I'm not unbeatable, says Djokovic
Novak Djokovic has been the game's top player for more than a year but the Serbian is not taking his world number one ranking for granted.Updated: Mar 10, 2012 12:48 IST
Novak Djokovic has been the game's top player for more than a year but the Serbian is not taking his world number one ranking for granted.
Djokovic, who has clinched four of the last five grand slams and posted a remarkable win-loss record of 70-6 in 2011, is well aware that fortunes can change very quickly in the sport.
"I don't consider myself being on the top of the world, being untouchable or unbeatable," the 24-year-old told reporters on Friday while preparing for his opening match at the Indian Wells ATP tournament.
"That's out of the question. I always try to give 100 percent in every practice that I have, I always want to have the positive mindset in preparing well for every event, for every season."
Asked what had been his proudest achievement since the start of his red-hot run last year, Djokovic replied: "I'm very, very proud of my consistency, the results throughout the whole year.
"But the biggest success was Wimbledon, winning that title, winning the tournament that I always dreamed of winning, so I guess I can take that out as my proudest."
Djokovic, who outlasted Spaniard Rafa Nadal 5-7 6-4 6-2 6-7 7-5 in an epic final at the Australian Open in January, will be aiming for a fourth consecutive grand slam crown at the French Open in June.
Roland Garros has always been his favourite grand slam venue but he knows he will face an uphill task their on its claycourt surface in a tournament he has yet to win.
"I've had a good couple of years playing in Roland Garros, unfortunately I didn't reach the finals yet in Paris," Djokovic said.
"I have played three semi-finals there, mostly against Rafa, and had some really good matches there.
"I love playing at Roland Garros, so hopefully this year I can make at least a step further."
Grand Slam talk
While Djokovic accepted there would be speculation about a calendar year grand slam following his successful title defence at the Australian Open, he prefers to let others do the talking.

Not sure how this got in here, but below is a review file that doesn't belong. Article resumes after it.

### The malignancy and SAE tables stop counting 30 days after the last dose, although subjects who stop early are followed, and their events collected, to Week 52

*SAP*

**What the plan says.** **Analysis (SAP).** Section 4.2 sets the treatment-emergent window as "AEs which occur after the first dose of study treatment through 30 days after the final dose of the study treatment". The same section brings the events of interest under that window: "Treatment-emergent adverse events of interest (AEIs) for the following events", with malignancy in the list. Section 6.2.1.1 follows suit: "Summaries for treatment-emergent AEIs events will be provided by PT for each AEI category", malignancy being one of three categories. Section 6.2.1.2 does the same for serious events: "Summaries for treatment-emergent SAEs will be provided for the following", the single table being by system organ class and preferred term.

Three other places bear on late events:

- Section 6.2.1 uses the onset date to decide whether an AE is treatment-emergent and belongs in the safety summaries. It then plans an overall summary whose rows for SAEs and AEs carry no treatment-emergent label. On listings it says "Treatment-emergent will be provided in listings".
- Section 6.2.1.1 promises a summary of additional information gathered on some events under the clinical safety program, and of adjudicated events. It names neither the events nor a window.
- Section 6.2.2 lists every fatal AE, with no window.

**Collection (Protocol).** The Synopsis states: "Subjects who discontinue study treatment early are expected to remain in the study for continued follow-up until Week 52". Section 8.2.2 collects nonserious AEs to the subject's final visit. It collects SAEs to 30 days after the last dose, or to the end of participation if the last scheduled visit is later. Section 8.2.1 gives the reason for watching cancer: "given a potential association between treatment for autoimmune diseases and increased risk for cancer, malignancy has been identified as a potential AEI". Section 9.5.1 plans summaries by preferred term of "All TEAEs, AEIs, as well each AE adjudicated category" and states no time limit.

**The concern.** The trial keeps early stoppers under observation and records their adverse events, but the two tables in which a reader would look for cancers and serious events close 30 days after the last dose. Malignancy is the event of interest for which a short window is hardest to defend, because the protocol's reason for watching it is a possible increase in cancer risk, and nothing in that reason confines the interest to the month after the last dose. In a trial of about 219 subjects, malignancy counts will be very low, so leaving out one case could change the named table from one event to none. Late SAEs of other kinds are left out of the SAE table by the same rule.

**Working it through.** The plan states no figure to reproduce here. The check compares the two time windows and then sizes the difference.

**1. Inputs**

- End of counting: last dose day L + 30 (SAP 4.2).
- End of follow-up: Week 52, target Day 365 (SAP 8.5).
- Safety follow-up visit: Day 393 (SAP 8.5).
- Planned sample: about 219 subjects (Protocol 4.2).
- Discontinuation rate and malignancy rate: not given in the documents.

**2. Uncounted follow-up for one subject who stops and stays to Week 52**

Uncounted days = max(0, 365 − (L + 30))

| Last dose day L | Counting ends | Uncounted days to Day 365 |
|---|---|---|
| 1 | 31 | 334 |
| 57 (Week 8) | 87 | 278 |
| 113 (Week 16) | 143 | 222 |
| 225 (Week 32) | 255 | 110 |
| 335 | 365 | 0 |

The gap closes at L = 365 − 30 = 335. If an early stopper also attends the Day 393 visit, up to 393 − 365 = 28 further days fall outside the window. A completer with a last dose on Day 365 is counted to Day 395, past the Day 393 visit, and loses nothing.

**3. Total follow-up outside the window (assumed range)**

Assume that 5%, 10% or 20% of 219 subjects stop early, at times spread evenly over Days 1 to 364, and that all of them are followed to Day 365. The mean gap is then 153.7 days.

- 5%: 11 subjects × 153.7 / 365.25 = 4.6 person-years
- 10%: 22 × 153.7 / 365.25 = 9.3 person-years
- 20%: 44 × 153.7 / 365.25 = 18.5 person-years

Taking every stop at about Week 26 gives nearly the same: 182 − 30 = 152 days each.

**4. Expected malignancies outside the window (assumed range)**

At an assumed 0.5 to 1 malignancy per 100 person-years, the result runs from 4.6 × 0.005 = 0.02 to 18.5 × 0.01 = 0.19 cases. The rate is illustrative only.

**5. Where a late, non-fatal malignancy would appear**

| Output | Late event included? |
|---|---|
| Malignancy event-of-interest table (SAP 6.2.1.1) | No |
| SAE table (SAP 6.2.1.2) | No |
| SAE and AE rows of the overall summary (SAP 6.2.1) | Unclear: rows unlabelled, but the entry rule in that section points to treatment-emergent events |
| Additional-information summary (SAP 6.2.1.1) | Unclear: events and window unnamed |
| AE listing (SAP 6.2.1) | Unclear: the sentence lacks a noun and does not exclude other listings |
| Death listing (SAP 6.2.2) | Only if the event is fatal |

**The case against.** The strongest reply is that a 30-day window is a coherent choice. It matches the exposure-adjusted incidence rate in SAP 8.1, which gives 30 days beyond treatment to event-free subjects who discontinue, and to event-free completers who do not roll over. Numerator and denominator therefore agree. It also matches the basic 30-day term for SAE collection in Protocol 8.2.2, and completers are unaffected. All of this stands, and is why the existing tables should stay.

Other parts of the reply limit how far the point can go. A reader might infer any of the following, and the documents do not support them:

"The fact is that there is always pressure and always expectations for somebody who is a top player, and it's something that you can understand and expect," the Serb said. "But you have to deal with the pressure.
"You have to understand it, cherish it and accept it as a challenge, just try to take the best out of it. I need to keep my single-minded focus ... because that is the way that I can stay grounded and I can stay committed.
"For all the other speculations off the court, I cannot influence those and I understand that there will be talk."
Djokovic, who beat Nadal 4-6 6-3 6-2 in last year's final at Indian Wells on the way to a 41-0 win streak that finally ended with his French Open semi-final loss to Roger Federer, was delighted to be back.
"It's always good to be back in a place where I have done so well in the last five years, played finals and winning two titles," he said.
"It's always something to look forward to because it's one of the best events that we have in the sport.
"You play against best players in the world and the conditions here are suitable to my style of the game. The courts are a little bit slower, which I like and prefer better, so I'm looking forward to this week."
Djokovic, also champion at Indian Wells in 2008, will face Kazakhstan qualifier Andrey Golubev in the second round, having been given a first-round bye.